These are bound up in the bundle of life with the Father and the Son. He says, “All mine are thine, and thine are mine.” Could anything be more precious? It is another way of saying what He had declared previously in John 10, when as the Good Shepherd He said of His sheep, “Neither shall any man pluck them out of my hand. My Father, which gave them me, is greater than all; and no man is able to pluck them out of my Father’s hand” (vv. 28-29). Every believer is held securely in the hands of the Father and the Son. We may well sing,
I’m safe in such confiding,
For nothing changes there.
If He had not said it Himself, we would never have dared assert that He is glorified in all His own. There has been such gross failure in many of us. We have followed afar off, so many times. Our careless ways and thoughtless words have brought dishonor upon His name many times.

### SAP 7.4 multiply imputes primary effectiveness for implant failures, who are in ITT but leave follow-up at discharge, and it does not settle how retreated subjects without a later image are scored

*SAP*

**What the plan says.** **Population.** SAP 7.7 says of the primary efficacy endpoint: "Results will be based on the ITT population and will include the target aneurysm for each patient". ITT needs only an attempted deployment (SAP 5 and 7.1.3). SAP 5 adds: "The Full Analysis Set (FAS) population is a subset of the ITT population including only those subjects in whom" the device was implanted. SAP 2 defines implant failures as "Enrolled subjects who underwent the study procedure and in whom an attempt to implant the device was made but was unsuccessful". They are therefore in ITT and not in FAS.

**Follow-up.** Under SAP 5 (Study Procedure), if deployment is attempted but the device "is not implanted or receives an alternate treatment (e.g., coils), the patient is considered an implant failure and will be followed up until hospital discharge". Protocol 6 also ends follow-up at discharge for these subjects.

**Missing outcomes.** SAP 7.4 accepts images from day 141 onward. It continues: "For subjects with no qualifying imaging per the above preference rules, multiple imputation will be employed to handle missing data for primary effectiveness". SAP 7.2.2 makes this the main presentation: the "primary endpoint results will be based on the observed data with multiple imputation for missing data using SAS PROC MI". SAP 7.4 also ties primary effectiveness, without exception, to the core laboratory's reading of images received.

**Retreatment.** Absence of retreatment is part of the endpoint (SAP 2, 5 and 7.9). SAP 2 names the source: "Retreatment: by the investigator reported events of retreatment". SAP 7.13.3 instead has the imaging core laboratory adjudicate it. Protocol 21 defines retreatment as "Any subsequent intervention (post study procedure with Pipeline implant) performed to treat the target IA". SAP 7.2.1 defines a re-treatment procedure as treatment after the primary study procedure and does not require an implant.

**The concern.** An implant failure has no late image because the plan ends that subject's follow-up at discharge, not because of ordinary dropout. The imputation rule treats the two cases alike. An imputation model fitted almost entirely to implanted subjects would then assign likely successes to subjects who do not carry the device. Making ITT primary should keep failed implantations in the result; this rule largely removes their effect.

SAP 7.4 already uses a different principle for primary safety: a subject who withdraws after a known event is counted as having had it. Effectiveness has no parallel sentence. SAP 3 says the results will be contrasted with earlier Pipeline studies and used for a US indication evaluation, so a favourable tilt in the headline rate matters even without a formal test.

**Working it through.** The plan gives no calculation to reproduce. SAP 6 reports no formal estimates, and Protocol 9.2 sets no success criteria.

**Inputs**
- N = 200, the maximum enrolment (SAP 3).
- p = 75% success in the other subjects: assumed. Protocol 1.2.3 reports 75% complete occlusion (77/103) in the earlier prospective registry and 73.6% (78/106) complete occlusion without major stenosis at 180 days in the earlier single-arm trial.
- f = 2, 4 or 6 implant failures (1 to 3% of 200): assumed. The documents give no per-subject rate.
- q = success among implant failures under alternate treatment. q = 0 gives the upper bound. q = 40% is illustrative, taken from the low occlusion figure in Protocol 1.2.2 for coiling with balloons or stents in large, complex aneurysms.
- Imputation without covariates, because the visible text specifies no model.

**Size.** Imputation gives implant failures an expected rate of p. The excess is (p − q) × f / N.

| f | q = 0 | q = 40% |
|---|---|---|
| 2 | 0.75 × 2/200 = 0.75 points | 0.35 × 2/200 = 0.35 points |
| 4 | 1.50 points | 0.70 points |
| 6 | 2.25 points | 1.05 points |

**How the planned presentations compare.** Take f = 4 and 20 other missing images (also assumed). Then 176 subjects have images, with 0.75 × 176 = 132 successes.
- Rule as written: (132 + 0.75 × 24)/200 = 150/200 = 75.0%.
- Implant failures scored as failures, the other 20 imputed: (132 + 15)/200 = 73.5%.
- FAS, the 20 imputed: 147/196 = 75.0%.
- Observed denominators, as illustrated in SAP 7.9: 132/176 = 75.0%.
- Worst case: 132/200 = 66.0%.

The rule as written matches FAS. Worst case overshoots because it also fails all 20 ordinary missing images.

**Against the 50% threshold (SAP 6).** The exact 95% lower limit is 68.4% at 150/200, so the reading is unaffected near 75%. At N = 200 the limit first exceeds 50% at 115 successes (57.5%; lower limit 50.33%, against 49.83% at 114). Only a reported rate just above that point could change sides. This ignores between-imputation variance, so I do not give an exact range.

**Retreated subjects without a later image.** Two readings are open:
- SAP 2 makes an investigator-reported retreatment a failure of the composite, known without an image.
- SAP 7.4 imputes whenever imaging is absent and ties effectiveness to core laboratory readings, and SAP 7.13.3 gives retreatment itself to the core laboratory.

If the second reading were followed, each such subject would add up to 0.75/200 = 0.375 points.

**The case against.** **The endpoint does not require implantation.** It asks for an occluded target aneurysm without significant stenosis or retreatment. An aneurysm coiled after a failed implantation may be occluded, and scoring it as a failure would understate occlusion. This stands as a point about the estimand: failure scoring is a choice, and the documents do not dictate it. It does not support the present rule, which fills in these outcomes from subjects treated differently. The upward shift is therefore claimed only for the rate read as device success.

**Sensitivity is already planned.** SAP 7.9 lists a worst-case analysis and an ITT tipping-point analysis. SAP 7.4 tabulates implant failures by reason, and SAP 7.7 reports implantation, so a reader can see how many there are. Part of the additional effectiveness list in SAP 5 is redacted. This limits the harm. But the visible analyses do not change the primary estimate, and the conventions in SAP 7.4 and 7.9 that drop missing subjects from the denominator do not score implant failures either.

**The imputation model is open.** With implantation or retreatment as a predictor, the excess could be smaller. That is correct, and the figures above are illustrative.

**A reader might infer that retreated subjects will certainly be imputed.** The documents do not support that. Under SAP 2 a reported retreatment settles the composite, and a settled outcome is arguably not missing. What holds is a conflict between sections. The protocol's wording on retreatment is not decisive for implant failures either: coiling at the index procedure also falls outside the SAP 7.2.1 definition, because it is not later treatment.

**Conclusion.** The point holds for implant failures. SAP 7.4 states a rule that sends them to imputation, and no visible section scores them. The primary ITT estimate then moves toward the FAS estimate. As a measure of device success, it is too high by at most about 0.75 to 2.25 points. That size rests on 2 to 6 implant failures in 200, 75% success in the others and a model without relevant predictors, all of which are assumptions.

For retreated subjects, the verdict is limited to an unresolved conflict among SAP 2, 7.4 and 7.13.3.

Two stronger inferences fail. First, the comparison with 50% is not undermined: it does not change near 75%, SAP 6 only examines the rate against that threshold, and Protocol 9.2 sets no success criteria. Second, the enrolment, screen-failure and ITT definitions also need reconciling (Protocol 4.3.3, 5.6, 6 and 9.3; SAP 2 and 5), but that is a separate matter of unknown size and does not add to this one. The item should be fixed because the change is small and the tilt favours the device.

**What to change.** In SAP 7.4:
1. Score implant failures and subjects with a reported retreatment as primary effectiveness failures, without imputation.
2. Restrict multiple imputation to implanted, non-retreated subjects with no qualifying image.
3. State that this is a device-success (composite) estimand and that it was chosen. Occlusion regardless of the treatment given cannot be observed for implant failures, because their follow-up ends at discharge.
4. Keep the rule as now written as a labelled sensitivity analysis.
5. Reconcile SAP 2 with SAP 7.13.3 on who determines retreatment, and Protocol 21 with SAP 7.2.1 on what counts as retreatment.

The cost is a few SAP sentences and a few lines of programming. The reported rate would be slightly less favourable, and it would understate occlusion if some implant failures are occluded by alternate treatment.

But as He looks upon us, cleansed by His blood and born of His Spirit, He says of all who are saved, “I am glorified in them.” There is that in the life and experience of every Christian which is pleasant to Him and brings glory to His name. It is hard for our poor legal hearts to abide in a sense of what grace really means. In a general way we confess that we are saved by grace, justified freely by His grace, and that the same grace that saved shall carry us on to the end. But practically we are ever ready to seek to build up some claim of personal merit. The blessed fact remains that we are maintained by grace all along the way, and so there will be in each one of us that in which He will be glorified. It is His own work in us by the power of the Spirit that makes this a reality. His very intercession is to that end. He saves evermore because “he ever liveth to make intercession for [us]” (Heb. 7:25).